On October 25, Indonesian President Joko Widodo, popularly known as Jokowi, had to cut his official visit to the United States short. Indonesia was burning. Every year, farmers in Indonesia purposely light their land on fire to quickly clear it for new crops. This technique, called slash and burn, is used around the world. But this year, an extra-long dry season coupled with a tropical storm left the country burning for over two months. Indonesia—and neighboring Singapore and Malaysia—is now covered in a toxic brown haze. Throughout the region, schools, airports, and other public services have had to shut down because of smog, and half a million cases of respiratory illness have been reported.
According to the Global Fire Emissions Database, on many days in September and October the CO2 emissions from the fires in Indonesia exceeded the daily average emitted by the United States. In fact, in those two months alone, the fires released more CO2 than what Germany emits in a year.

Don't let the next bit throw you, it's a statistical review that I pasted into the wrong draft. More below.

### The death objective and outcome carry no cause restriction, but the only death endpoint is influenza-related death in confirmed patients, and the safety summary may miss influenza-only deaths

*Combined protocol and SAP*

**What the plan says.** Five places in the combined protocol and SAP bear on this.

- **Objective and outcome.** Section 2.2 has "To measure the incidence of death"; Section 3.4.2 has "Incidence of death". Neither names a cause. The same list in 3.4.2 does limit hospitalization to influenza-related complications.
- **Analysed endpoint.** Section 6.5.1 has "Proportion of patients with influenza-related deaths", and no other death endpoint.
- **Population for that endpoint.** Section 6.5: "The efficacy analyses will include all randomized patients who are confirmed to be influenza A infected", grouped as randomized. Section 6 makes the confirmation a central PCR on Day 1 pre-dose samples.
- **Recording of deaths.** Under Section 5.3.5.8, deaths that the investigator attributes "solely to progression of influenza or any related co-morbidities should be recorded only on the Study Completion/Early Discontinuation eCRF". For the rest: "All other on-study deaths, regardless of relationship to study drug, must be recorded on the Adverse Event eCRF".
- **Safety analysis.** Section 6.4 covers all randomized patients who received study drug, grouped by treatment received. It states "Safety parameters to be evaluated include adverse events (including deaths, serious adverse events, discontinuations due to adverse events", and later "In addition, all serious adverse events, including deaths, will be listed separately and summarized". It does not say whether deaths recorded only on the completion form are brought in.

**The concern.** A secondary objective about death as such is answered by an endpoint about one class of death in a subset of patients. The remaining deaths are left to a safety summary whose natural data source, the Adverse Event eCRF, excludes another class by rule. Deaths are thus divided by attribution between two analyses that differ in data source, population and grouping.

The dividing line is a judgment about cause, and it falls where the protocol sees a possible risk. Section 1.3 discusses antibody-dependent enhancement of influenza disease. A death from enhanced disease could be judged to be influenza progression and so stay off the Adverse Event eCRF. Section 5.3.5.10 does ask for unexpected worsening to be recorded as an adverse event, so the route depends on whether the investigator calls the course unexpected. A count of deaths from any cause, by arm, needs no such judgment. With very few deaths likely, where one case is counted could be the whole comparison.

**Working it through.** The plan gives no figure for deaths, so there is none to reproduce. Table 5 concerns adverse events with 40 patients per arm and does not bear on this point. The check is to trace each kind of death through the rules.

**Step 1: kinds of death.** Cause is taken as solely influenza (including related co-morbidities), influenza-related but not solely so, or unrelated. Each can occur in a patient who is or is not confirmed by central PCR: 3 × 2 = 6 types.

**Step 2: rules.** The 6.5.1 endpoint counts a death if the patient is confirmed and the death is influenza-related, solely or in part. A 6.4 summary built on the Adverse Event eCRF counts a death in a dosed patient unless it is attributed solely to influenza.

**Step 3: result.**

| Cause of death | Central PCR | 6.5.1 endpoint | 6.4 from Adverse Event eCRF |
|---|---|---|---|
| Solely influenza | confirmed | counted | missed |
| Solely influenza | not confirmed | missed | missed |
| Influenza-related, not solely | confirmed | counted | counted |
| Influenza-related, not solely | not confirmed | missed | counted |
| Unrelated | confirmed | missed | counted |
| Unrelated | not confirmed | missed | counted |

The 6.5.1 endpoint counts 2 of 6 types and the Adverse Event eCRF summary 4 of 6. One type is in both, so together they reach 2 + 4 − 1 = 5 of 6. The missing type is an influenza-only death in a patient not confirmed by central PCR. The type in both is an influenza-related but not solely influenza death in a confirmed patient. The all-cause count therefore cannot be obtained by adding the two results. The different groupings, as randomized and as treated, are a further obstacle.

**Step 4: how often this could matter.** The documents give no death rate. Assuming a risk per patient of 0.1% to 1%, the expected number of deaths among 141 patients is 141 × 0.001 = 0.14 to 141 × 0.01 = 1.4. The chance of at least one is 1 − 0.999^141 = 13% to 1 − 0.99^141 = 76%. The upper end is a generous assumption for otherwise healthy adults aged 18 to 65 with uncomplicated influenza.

Slash and burn is popular in Indonesia because it is an easy way to clear large tracts of land and it readies the soil for palm, from which palm oil is made. Indonesia is the world’s largest producer of the substance, which is used in cosmetics and biofuels. Indonesia’s palm oil output, two-thirds of which is exported, has increased nearly 50 percent since 2008. Even though slash and burn is technically illegal in Indonesia, the government has not regularly enforced the rules—or much monitored the agricultural sector. Right now, it is not even clear who started the fires: many of the private palm oil companies, which are owned by foreign conglomerates, claim that they do not use slash and burn.
What is clear is that small local farmers, displaced by these large private companies, do turn to illegal deforestation to maintain their livelihoods. In
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